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Though an extraordinary achievement, D-day itself was only the beginning of fierce fighting in the Normandy campaign. The road to liberation in France and eventual victory in Europe was long and hard. Many men who landed safely did not survive. Two of those who landed on Gold beach, but were killed in action soon afterwards, are commemorated on Dartmouth's War Memorial. On 8 June 1944, Trooper Sydney Hearnah of the 24th Lancers died in fighting around the village of Putot-en-Bessin. On 10 June 1944, Private William Chase of the 1st Dorsets was killed defending the village of Audrieu against counter attack by 12 SS Panzerdivision.Meanwhile, Naval forces defending the D-day supply routes also sustained losses. On 15 June 1944, Petty Officer Norman Corby of Dartmouth was killed when the frigate HMS Mourne was torpedoed in the Western Approaches, and her forward magazine exploded. RN Coastal Forces based in Dartmouth were involved in intensive attacks on German shipping around the Channel Islands. On 26/27 June 1944, the 52nd MTB Flotilla sustained casualties in an attack on German minesweepers. Able Seaman James Hindley of MTB 673 died of his wounds later that day in Dartmouth and was buried in Longcross Cemet#DDay80D#DDay##localhistorys#dartmouthmouthThis concludes our series of posts marking D-day 80 years on. If you're interested in finding out more about Dartmouth during the Second World War, we have several publications which cover this period in our history. Details are on our ... See MoreSee Less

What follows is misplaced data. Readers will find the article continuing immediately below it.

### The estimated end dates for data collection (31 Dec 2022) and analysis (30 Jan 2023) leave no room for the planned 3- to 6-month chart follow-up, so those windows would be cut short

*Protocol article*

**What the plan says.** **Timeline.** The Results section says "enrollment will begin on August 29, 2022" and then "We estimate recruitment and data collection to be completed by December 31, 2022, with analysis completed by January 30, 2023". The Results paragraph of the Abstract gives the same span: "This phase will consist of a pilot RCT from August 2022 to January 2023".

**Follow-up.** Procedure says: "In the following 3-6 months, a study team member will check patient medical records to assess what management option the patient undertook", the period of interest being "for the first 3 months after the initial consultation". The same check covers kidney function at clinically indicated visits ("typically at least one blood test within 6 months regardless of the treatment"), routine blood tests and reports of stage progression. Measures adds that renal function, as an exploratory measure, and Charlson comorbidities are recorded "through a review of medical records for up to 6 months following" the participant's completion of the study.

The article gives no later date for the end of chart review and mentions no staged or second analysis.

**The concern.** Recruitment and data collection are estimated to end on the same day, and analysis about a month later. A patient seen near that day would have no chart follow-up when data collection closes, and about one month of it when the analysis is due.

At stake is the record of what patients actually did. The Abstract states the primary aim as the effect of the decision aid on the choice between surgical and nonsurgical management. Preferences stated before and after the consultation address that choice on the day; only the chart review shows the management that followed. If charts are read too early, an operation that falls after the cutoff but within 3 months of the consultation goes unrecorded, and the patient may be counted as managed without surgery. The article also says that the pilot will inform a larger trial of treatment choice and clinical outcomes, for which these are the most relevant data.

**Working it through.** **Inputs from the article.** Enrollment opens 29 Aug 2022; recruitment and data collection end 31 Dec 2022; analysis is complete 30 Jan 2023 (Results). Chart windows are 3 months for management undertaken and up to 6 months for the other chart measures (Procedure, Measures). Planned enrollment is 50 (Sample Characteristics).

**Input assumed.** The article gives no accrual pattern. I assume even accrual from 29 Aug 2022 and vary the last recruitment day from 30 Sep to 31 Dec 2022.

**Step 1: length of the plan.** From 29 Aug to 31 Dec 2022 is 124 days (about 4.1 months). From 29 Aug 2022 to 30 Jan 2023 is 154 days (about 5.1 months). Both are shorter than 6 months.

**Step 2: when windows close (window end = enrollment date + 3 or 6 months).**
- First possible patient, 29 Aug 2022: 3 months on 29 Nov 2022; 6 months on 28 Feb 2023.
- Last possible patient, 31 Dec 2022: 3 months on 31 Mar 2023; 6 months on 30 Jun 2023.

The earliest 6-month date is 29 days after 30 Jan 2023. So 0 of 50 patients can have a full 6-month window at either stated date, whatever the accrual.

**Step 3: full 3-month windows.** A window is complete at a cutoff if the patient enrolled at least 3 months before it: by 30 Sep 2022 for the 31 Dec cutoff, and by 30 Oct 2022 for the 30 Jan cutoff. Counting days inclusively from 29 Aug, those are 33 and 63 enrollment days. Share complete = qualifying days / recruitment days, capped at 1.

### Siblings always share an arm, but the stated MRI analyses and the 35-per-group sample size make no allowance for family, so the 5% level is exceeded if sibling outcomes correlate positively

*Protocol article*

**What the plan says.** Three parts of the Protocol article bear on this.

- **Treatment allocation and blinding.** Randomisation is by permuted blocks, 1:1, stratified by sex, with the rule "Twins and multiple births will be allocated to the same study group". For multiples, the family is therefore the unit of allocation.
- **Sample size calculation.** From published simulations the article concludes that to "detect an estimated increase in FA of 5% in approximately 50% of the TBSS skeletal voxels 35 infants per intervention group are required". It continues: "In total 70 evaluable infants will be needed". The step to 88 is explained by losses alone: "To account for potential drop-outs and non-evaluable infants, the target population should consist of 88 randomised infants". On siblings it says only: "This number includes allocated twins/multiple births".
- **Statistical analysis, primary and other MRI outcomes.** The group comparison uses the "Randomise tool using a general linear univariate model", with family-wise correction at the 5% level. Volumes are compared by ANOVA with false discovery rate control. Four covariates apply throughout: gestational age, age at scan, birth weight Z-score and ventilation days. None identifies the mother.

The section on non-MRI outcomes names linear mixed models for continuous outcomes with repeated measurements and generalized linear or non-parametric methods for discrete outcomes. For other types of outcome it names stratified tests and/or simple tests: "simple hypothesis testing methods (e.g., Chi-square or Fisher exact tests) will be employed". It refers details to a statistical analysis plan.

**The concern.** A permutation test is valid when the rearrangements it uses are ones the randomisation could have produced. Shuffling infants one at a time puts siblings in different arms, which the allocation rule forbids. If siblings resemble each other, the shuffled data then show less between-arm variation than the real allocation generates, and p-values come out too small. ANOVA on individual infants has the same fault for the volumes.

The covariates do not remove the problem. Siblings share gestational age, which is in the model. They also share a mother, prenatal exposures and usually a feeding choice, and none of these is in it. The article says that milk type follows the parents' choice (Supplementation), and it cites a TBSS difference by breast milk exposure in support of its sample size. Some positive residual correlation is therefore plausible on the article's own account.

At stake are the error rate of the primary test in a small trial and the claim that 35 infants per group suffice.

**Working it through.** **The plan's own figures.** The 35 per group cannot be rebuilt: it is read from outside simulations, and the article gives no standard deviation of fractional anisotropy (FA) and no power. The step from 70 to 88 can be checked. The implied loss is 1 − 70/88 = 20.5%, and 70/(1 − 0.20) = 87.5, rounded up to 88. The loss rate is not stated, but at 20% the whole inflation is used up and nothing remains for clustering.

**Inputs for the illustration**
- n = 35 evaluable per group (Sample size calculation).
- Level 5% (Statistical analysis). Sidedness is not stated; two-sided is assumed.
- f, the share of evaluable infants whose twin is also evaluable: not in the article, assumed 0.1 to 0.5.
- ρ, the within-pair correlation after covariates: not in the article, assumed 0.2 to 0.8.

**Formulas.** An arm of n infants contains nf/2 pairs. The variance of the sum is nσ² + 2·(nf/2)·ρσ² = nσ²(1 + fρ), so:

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The D-day convoys leaving Dartmouth carried Force U, the American troops due to land on Utah beach. H-hour on 6 June 1944 on Utah was 0630. As Major Norbonne Gatling, US Army, remembered: "As dawn broke slowly we could see the extensive activity of dozens of vessels ... The troops in the leading waves had already gone in for the landing ... troops on the later waves were already being loaded on to smaller landing craft and artillery, tanks, jeeps and trucks were being loaded onto Rhinos and other smaller vessels."The swell made things difficult and mines took their toll (despite a huge minesweeping effort). But by 1230 around 8000 men were ashore. At about 1330 Major Gatling landed himself, using a Rhino ferry. Despite the beach being shelled, he and his men got off safely and by 1730 had reached their planned position at a farmhouse one mile inland. By 1800, over 20,000 troops, 1700 vehicles and nearly 1700 tons of stores had been landed on Utah beach. #DDay80 #DDay #Dartmouth #localhistoryPhotograph shows troops transferring from landing craft to Rhino ferry during training for D-Day; from US Naval History and Heritage Command. ... See MoreSee Less